Throughout the summer, we will continue to feature photographs from our WOMEN SEEING WOMEN exhibition and the unique stories of the women behind and in front of the camera.
Photographer Deborah Turbeville was born in Massachusetts. After a career as a fit model and fashion editor in the 1960s, she took a six-month photography course taught by Richard Avedon and Marvin Israel and launched a new career with her spectral, purposely out-of-focus photographs. Her most famous image was taken in 1975 for VOGUE. This photograph of five models leaning against the walls in the shower room of an abandoned bath house was considered to be among the most controversial images in the magazine’s history, and was interpreted by some as a paean to “Auschwitz and lesbians and drugs”, as Turbeville recalled. Turbeville published books on subjects and places as varied as Versailles and Guatemala, and photographed an advertising campaign for Valentino only one year before her death in 2013.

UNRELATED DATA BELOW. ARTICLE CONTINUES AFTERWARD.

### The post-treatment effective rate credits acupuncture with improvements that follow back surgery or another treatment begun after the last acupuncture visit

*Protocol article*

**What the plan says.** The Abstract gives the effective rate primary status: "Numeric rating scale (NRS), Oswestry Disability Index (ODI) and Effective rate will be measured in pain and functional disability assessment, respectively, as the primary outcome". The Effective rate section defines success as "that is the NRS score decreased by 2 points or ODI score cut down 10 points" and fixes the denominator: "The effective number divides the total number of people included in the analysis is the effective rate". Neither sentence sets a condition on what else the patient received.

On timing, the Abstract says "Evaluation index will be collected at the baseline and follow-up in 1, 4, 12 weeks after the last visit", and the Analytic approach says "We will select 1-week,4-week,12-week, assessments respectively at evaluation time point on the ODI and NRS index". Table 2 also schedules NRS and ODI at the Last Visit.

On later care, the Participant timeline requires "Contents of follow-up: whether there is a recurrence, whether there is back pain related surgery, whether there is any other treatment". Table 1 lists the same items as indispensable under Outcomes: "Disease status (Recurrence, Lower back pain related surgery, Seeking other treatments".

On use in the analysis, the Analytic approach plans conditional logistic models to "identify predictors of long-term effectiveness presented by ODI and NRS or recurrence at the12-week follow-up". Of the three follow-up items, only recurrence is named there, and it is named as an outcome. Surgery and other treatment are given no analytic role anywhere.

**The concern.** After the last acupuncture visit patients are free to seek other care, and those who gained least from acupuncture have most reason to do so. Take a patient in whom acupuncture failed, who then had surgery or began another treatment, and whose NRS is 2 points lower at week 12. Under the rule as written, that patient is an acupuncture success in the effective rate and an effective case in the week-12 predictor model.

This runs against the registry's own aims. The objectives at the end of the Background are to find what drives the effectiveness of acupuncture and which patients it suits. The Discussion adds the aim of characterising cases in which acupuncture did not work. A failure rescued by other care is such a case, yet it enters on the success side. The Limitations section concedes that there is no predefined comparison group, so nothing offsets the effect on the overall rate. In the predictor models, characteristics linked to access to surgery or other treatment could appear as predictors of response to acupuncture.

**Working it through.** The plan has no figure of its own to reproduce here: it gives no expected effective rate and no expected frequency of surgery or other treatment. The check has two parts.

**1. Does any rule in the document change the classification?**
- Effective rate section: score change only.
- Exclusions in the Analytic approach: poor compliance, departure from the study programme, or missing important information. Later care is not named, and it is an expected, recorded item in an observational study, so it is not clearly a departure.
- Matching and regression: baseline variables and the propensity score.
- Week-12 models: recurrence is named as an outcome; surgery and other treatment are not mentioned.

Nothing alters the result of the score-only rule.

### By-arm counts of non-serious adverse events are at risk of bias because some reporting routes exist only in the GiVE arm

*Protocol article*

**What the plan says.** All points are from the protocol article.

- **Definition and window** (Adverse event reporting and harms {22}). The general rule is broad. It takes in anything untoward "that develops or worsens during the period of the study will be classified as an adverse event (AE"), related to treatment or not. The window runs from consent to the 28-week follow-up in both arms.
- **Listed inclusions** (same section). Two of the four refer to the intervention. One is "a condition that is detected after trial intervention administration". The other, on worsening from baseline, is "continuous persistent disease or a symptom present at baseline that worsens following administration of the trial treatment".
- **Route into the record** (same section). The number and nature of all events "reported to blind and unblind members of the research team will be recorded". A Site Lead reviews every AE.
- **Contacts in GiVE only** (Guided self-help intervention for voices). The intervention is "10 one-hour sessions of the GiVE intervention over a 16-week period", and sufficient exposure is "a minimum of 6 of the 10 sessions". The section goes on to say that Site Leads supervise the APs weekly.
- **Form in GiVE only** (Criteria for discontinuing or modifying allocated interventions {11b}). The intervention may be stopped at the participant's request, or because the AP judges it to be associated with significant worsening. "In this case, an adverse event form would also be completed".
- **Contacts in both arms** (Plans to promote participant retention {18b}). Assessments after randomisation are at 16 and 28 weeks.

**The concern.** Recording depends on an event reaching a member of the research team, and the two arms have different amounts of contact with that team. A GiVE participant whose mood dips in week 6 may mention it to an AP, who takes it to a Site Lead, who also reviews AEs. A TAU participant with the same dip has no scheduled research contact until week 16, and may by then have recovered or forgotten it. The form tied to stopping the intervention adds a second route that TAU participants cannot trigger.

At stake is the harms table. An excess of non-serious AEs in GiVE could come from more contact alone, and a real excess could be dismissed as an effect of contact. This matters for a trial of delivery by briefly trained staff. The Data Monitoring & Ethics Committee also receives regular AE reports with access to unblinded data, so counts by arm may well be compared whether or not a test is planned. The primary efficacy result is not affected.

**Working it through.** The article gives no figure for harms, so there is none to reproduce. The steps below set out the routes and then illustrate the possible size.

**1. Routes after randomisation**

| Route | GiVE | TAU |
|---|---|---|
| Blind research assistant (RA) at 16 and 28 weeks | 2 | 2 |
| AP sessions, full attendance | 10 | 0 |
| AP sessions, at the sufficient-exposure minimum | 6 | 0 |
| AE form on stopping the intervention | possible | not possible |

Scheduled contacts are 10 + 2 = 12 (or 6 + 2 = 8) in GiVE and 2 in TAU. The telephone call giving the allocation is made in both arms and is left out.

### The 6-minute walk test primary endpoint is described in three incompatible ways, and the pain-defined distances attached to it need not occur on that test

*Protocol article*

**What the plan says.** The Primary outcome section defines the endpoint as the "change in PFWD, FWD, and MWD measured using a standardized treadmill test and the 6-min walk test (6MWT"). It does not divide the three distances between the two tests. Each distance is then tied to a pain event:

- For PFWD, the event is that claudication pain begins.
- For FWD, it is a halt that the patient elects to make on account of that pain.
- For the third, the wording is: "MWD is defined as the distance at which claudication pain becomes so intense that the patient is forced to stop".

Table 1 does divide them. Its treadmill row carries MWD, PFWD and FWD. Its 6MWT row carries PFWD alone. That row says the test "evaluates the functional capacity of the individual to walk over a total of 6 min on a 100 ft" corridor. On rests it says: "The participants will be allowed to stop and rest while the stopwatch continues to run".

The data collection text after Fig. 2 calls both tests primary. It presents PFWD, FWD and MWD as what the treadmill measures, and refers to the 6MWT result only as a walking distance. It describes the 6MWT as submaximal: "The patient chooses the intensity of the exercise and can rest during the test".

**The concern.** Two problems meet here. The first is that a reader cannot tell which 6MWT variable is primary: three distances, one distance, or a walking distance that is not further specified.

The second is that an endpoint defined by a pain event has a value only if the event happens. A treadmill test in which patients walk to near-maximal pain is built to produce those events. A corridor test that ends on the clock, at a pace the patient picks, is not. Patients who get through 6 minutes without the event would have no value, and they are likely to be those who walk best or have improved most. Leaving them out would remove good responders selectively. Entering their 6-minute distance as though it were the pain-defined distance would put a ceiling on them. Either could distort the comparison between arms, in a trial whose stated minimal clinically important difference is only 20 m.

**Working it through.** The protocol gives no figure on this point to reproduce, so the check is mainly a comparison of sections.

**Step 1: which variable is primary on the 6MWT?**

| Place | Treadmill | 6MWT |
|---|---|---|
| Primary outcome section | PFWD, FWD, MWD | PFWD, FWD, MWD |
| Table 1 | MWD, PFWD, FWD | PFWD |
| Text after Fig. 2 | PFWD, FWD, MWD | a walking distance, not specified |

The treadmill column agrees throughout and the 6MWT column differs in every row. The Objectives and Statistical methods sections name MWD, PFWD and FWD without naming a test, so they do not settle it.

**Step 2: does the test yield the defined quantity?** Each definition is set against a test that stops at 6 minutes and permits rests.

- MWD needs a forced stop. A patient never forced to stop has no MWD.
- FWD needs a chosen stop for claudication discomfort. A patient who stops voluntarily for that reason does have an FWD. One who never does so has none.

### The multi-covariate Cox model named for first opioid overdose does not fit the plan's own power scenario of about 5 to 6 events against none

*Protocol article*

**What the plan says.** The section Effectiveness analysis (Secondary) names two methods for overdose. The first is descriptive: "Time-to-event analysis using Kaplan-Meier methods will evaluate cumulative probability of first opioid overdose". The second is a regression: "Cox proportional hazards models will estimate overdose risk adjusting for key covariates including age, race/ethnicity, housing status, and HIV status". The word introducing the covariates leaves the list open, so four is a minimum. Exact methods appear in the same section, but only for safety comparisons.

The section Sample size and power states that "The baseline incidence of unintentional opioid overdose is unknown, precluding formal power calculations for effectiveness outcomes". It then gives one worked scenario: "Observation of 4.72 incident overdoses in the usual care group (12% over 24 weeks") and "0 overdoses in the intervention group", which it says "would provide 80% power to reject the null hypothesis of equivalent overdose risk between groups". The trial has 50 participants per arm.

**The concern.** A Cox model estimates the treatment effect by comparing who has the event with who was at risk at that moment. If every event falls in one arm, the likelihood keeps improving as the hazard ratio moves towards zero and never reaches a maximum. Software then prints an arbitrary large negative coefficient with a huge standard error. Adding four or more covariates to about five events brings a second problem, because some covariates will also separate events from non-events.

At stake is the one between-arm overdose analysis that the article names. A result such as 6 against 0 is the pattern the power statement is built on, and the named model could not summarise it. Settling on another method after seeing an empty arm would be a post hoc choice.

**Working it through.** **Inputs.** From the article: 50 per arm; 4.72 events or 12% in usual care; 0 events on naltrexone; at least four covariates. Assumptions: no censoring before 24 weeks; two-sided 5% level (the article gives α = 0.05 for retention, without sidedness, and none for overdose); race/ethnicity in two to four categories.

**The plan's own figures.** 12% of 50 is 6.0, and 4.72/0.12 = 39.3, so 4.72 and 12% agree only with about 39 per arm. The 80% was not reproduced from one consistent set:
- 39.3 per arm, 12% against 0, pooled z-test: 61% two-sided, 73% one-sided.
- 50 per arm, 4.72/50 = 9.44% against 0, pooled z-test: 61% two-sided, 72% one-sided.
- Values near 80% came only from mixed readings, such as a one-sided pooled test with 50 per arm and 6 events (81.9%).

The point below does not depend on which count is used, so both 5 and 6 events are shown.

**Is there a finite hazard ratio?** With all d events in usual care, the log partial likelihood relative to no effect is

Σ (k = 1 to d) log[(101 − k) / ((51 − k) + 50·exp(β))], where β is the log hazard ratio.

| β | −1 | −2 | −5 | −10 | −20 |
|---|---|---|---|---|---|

Bath House, New York, 1975
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